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Blair Says 'Bloodshed Has to Stop'

Mideast: Visiting British prime minister calls on Israelis and Palestinians to end their wave of violence, even as 'targeted killings' continue.

November 02, 2001|TRACY WILKINSON | TIMES STAFF WRITER

JERUSALEM — British Prime Minister Tony Blair shuttled between Israelis and Palestinians on Thursday in a bid to encourage them to end more than a year of fighting--even as the killing continued. There were no signs that either side had changed its well-hardened position.

Scarcely two hours before Blair's arrival here from Jordan, Israeli helicopters fired missiles into a taxicab near the West Bank town of Tulkarm, killing two suspected Palestinian militants and wounding the driver. It was the second day of a spate of so-called targeted killings, a policy that has drawn condemnation but one that Israel defends as self-defense.

Blair is in the Middle East to drum up support for the U.S.-led war in Afghanistan. U.S. and British officials believe that a halt in Israeli-Palestinian bloodshed is critical to the success of the broader war effort.

But Blair is coming up against the blunt realities of the region. After a lecture from the Syrian president on the definition of terrorism the day before, the prime minister on Thursday heard from both the Israelis and Palestinians that the endless wave of shootings, bombings and killings was the other side's fault.

"This cycle of bloodshed has to stop," Blair said, calling for a prompt return to dialogue and the sidelining of extremists. In public and private remarks, he urged Israeli Prime Minister Ariel Sharon to ease restrictions on Palestinians and withdraw his forces from Palestinian territory, and he urged Palestinian Authority President Yasser Arafat to arrest suspected terrorists.

"What you must understand," Blair added in what he said was a message to both Israelis and Palestinians, "is the world does want this [peace] process to succeed. It understands not just the pain and the grief that you've gone through here, but it understands the threat to the stability and security of the world" if the conflict is not resolved.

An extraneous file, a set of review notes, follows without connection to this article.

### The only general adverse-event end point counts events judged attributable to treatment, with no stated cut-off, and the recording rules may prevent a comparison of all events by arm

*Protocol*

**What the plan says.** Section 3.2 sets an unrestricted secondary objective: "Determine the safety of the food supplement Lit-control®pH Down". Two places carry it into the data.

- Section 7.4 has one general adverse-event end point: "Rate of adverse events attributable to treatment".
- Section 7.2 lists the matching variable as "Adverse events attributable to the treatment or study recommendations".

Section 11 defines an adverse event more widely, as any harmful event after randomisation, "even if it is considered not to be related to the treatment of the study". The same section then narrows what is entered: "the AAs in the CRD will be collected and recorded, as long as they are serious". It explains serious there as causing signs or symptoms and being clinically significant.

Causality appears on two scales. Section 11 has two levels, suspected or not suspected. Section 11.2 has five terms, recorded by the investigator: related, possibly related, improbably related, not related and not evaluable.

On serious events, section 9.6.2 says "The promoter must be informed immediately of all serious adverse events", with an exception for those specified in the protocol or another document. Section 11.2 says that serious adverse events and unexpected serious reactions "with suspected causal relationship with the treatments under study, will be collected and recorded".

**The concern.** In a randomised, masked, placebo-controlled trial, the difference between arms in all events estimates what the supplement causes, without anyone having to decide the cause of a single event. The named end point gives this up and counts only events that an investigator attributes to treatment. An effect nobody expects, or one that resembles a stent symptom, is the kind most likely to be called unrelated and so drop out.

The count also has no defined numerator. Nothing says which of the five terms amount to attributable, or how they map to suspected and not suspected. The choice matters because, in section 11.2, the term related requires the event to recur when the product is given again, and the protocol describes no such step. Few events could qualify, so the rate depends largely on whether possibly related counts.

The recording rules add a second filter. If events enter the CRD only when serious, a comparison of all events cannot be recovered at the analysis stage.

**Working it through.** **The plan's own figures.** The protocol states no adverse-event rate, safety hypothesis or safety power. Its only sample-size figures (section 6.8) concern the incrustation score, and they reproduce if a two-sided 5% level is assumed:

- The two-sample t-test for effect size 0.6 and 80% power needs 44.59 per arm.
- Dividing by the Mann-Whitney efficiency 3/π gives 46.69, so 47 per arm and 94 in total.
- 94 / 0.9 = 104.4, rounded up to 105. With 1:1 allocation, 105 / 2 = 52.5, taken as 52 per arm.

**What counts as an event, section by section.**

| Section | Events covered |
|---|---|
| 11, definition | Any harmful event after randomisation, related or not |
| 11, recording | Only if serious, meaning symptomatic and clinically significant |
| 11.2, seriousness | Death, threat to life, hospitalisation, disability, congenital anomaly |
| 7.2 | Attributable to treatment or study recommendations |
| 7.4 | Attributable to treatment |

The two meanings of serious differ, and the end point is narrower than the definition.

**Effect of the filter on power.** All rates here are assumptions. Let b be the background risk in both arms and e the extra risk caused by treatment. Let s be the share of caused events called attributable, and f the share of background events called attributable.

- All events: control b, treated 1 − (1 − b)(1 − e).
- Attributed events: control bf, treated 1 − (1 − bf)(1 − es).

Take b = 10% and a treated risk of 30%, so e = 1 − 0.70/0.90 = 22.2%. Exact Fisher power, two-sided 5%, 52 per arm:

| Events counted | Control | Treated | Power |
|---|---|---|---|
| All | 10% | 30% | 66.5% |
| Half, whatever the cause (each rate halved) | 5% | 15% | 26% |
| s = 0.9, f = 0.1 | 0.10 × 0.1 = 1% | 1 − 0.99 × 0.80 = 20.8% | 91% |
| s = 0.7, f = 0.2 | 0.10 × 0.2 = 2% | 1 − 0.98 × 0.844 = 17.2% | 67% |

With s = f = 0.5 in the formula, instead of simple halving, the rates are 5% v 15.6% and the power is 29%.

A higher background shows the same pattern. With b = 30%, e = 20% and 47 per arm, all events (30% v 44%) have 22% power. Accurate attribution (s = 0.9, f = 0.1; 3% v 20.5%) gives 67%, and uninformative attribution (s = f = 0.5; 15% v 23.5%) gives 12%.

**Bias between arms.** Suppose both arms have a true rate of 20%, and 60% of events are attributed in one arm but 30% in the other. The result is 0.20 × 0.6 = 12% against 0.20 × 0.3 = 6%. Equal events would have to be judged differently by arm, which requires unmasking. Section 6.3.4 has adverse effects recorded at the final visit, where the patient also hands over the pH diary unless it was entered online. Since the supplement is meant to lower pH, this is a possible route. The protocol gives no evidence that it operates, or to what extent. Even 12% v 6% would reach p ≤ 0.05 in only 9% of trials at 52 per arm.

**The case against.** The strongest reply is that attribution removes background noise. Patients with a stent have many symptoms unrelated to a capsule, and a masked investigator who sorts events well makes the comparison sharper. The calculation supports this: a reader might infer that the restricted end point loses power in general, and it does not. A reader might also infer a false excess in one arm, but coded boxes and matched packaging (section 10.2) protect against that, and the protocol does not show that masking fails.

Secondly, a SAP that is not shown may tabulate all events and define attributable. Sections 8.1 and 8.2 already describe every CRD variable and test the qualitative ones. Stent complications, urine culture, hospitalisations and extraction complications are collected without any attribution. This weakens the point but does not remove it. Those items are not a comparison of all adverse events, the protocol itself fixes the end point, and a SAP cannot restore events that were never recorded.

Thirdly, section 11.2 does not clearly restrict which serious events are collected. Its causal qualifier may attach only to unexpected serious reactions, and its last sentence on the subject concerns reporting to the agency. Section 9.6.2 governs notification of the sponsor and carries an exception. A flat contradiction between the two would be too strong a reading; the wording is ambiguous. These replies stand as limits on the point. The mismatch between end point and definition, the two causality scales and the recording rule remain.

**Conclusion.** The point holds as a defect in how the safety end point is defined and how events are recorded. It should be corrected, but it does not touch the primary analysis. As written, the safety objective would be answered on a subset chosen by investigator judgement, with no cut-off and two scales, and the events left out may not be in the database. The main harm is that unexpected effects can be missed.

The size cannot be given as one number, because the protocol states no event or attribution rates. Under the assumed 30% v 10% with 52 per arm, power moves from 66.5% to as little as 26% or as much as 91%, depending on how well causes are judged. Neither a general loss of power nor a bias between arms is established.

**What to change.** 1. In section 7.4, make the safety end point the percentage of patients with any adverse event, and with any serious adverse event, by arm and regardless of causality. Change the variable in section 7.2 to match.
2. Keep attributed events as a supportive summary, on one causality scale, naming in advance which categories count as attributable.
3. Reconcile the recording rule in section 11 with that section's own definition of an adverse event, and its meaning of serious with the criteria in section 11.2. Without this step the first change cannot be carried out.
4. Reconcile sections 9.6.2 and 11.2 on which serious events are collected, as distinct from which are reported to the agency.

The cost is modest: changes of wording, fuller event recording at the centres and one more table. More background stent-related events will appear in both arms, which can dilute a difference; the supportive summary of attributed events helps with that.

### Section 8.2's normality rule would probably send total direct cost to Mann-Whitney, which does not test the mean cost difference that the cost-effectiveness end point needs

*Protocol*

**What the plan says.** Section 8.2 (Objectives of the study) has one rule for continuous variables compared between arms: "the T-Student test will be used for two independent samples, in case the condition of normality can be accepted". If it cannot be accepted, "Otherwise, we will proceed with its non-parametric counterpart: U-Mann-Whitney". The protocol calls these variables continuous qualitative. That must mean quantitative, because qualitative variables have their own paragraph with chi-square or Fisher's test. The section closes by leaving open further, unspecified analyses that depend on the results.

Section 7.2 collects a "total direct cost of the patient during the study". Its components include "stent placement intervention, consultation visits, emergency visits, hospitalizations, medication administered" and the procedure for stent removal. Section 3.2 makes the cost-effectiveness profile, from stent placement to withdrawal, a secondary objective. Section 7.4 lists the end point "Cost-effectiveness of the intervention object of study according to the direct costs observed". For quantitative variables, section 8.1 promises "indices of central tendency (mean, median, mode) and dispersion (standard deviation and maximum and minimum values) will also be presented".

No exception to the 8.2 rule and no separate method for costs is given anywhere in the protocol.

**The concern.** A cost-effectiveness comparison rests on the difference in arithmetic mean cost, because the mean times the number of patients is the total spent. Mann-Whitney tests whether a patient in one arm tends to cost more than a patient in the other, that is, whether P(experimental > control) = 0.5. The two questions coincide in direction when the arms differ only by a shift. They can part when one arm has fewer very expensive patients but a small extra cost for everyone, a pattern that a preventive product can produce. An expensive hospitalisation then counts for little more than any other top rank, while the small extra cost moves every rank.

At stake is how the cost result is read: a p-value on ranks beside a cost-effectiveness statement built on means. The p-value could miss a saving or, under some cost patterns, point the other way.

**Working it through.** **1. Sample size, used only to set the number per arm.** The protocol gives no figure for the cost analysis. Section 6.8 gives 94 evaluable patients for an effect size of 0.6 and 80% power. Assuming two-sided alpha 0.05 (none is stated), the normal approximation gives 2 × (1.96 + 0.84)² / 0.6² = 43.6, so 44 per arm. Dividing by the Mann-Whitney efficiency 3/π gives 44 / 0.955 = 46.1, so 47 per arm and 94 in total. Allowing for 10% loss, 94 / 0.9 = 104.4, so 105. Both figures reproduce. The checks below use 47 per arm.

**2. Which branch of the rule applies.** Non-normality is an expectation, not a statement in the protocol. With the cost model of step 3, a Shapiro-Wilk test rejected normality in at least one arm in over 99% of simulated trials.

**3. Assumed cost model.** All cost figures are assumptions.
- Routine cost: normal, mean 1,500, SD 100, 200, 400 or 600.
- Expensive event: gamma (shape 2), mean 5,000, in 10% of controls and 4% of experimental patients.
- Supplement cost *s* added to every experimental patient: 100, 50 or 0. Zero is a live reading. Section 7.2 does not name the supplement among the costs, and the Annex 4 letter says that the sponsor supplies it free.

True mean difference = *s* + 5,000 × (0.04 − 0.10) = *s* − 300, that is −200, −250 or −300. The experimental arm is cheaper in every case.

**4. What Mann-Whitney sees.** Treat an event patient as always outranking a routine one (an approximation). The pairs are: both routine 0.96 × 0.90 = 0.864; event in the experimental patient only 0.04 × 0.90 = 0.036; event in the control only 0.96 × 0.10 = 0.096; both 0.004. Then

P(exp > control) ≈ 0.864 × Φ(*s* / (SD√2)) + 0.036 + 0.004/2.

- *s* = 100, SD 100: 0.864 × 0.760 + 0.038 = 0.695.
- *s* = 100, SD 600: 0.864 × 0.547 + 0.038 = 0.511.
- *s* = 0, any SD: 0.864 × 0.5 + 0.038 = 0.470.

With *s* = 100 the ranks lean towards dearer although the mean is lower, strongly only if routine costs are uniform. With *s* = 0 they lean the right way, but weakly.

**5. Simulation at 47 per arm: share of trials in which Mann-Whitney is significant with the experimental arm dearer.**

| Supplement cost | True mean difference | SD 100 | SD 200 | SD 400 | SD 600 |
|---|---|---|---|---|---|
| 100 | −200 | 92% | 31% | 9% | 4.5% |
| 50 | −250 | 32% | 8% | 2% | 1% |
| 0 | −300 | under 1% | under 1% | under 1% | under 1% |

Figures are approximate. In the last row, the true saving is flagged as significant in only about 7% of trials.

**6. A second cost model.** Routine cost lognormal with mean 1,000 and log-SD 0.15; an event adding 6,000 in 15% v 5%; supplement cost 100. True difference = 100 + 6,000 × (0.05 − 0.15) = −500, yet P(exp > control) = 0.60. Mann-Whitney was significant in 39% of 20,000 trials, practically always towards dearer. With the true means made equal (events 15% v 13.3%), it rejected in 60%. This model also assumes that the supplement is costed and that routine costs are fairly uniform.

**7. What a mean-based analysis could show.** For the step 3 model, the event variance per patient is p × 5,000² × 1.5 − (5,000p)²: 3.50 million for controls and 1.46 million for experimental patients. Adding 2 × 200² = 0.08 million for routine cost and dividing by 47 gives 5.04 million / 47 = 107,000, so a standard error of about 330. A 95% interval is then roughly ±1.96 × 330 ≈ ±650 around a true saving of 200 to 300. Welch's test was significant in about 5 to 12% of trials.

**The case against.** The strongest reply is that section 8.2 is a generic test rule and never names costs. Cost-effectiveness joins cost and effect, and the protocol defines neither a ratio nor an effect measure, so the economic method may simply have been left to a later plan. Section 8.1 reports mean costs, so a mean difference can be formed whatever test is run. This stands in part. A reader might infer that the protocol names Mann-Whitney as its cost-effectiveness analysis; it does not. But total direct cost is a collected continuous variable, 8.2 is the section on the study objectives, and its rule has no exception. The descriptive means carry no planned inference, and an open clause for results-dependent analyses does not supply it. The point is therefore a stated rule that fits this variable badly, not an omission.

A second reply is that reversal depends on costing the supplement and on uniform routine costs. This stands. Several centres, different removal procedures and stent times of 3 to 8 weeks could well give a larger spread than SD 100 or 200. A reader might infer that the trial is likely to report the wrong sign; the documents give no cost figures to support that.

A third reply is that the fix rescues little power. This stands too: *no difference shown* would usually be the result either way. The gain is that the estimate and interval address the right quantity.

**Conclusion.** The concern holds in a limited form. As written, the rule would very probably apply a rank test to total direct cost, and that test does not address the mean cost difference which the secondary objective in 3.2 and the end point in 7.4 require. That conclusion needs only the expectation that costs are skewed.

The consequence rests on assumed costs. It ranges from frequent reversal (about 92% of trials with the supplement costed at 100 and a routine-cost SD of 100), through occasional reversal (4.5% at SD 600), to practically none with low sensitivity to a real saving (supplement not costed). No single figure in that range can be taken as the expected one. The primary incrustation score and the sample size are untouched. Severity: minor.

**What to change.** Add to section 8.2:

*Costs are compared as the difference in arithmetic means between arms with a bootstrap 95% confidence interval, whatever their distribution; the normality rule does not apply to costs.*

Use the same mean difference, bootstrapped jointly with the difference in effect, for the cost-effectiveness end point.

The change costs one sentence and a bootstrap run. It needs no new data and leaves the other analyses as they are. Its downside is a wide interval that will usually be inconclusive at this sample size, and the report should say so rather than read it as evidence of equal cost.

Speaking alongside Blair in Jerusalem, Sharon insisted that Israel will not negotiate with the Palestinians under fire and again rebuffed demands that he immediately pull his troops out of Palestinian territory.

Sharon said he was putting together a team to lead eventual negotiations with the Palestinians and said he is willing to make "painful concessions" in the interest of lasting peace. But he made it clear that no talks will be held until Arafat silences the guns on his side.

"There will be no compromise when it comes to the security of the residents and citizens of Israel," Sharon said. "We will continue to apply our right of self-defense."

Blair reiterated that his government disapproves of targeted killings, which the Palestinians and many human rights groups see as extrajudicial assassination, and he insisted that the tactics be measured and conform to international law. But Blair's criticism was muted; he said he understands "the pressures that Prime Minister Sharon is under--and the position of the Israeli people who have seen their citizens killed by terrorist acts."

Sharon said the two Palestinians killed Thursday were on their way to commit a suicide bombing that would have claimed many Israeli lives and further delayed any resumption of truce talks.

In a coordinated land and air operation, Israeli Apache helicopters blasted the taxi near Tulkarm on Thursday morning. The two men killed were identified by Israeli security sources as members of the radical Islamic movement Hamas. One of the bodies was burned beyond recognition inside the car, and the second was found in a nearby field, legs and arms severed, suggesting that the man had been hit by a missile after leaving the car, doctors at the Tulkarm hospital said.

The driver was badly wounded, and he and a third passenger were held by Israeli ground forces who have taken up position around Tulkarm, one of four Palestinian cities still under Israeli siege after the Oct. 17 assassination of an Israeli Cabinet minister.

One of the dead men, Yasser Asida, had been arrested by the Palestinian Authority in 1998 in the killing of two Jewish settlers, but he was released in October 2000 at the start of the intifada, according to Israeli sources.

After Thursday's slayings, Israeli authorities relaxed a high alert that had been in force in central Israel for several days warning of an imminent terror attack.

Also Thursday, Israeli special forces raided the West Bank village of Beit Iba, near Nablus, and seized two Palestinians. One was accused by Israel of belonging to Hamas. Later Thursday in a raid on the West Bank town of Hebron, another Palestinian was captured.

Israel has killed or captured dozens of Palestinians whom it accuses of staging or orchestrating attacks on Israelis, after charging that Arafat had failed to apprehend them.

In Gaza City before his meeting with Blair, Arafat condemned Thursday's killings of the two Palestinians as a "criminal act."

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